Author Aquatic Biologist
Wisconsin has over 84,000 miles of streams, 15,000 lakes and milllions of acres of wetlands. Assessing the condition of this vast amount of water is challenging. The state's water monitoring program uses a media-based, cross-program approach to analyze water condition. An updated monitoring strategy (2015-2020) is now available.
Compliance with Clean Water Act fishable, swimmable standards are located in the Executive Summary of Water Condition in 2016 . See also 'monitoring' and 'projects'.
Wisconsin's Water Quality Standards provide qualitative and quantitative goals for waters that are protective of Fishable, Swimmable conditions [Learn more]. Waters that do not meet water quality standards are considered impaired and restoration actions are planned and carried out until the water is once again fishable and swimmable
Management goals can include creation and implementation of a Total Maximum Daily Load Analysis, habitat restoration work, partnership education and outreach and more. If specific recommendations exist for this water, they will be displayed below.
Monitoring the condition of a river, stream, or lake includes gathering physical, chemical, biological, and habitat data. Comprehensive studies often gather all these parameters in great detail, while lighter assessment events will involve sampling physical, chemical and biological data such as macroinvertebrates. Aquatic macroinvertebrates and fish communities integrate watershed or catchment condition, providing great insight into overall ecosystem health. Chemical and habitat parameters tell researchers more about human induced problems including contaminated runoff, point source dischargers, or habitat issues that foster or limit the potential of aquatic communities to thrive in a given area. Wisconsin's Water Monitoring Strategy was recenty updated.
Grants and Management Projects
|WBIC||Official Waterbody Name||Station ID||Station Name||Earliest Fieldwork Date||Latest Fieldwork Date||View Station||View Data|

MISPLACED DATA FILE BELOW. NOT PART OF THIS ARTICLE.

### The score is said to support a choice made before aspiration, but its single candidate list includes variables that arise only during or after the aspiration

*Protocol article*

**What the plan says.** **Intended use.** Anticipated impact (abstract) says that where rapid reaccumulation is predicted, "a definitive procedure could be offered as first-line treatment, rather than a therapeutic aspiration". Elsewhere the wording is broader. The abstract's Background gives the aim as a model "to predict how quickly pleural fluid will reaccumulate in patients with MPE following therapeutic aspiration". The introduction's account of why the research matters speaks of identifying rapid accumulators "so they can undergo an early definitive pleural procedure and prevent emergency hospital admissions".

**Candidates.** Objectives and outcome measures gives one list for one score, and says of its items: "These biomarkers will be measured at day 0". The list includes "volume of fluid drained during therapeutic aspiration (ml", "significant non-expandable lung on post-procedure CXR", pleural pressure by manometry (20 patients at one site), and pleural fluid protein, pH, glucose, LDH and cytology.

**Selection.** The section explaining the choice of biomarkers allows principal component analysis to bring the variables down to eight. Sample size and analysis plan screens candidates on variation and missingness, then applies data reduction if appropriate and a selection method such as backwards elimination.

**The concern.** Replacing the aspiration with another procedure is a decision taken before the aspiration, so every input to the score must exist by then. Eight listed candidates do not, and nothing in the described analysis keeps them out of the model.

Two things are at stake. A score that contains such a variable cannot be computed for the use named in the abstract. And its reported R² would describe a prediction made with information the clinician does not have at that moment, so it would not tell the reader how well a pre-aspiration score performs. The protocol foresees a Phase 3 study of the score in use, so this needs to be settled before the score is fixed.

|1243100||Trout Creek||10007984||Trout Creek Station 1||Map||Data|
|1243100||Trout Creek||10008159||Trout Creek Station 5a (atConfluence W/Arneson Creek)||Map||Data|
|1243100||Trout Creek||10040807||Trout Creek at Twin Parks Dam 8 near Barneveld WI (CTH T)||Map||Data|
|1243100||Trout Creek||253182||Trout Creek - Trout Creek||6/12/2003||12/3/2003||Map||Data|
|1243100||Trout Creek||10007985||Trout Creek Station 2 (E. Of Cth T)||11/10/2000||11/10/2000||Map||Data|
|1243100||Trout Creek||10008157||Trout Creek Station 4||Map||Data|
|1243100||Trout Creek||10008158||Trout Creek Station 5||11/10/2000||11/10/2000||Map||Data|
|1243100||Trout Creek||10039090||Trout Creek US CTH T||7/1/2003||11/14/2014||Map||Data|
|1243100||Trout Creek||10022699||Trout Cr. Station 1 Bridge On Mill Rd||7/9/2015||7/9/2015||Map||Data|
|1243100||Trout Creek||10022700||Trout Cr. Station 2 T7n R5e Sec 19 Nwsw||Map||Data|
|1243100||Trout Creek||10022703||Trout Cr. Station 4 T7n R5e Sec 30 Nwse||Map||Data|
|1243100||Trout Creek||10022704||Trout Cr. Station 5 T7n R5e Sec 30 Nwse||Map||Data|
|1243100||Trout Creek||10008160||Trout Creek Station 5b (Upstream Of Confluence W/Arneson Ck)||4/28/1993||5/13/1994||Map||Data|
|1243100||Trout Creek||10008140||Trout Creek Station 1||11/10/2000||11/10/2000||Map||Data|
|1243100||Trout Creek||10022701||Trout Cr. Station 3 T7n R5e Sec 30 Senw||Map||Data|
|1243100||Trout Creek||10008156||Trout Creek Station 3 (atCth T)||11/10/2000||7/19/2012||Map||Data|
|1243100||Trout Creek||10031723||Trout Creek upwellings||Map||Data|
|1243100||Trout Creek||10015790||Trout Creek - Opposite Red Shed - .4 Mi South Ofparking Lot Entrance Along Cth T||4/30/1998||10/5/2009||Map||Data|
|1243100||Trout Creek||10010891||Trout Creek - Trout Creek Li-2||Map||Data|
|1243100||Trout Creek||253197||Trout Creek at Confluence With Arneson Creek Near Barneveld WI||5/13/1994||1/1/2015||Map||Data|
|1243100||Trout Creek||10008000||Trout Cr. Station 3 - Cth T||Map||Data|
|1243100||Trout Creek||10008001||Trout Cr. Station 4||11/10/2000||11/10/2000||Map||Data|
|1243100||Trout Creek||10008002||Trout Cr. Station 5||Map||Data|
|1243100||Trout Creek||10008142||Trout Creek Station 1a||4/28/1993||4/28/1993||Map||Data|
|1243100||Trout Creek||10008144||Trout Creek Station 2||Map||Data|
|1243100||Trout Creek||10031722||Trout Creek confluence of sping||Map||Data|
Trout Creek is located in the Mill and Blue Mounds Creek watershed which is 186.74 mi². Land use in the watershed is primarily forest (48%), agricultural (40%) and a mix of suburban (5%) and other uses (7%). This watershed has 382.87 stream miles, 106.91 lake acres and 6,596.99 wetland acres.
Nonpoint Source Characteristics
This watershed is ranked Medium for runoff impacts on streams, Low for runoff impacts on lakes and High for runoff impacts on groundwater and therefore has an overall rank of High. This value can be used in ranking the watershed or individual waterbodies for grant funding under state and county programs.This water is ranked High Stream for individual Rivers based on runoff problems and the likelihood of success from project implementation.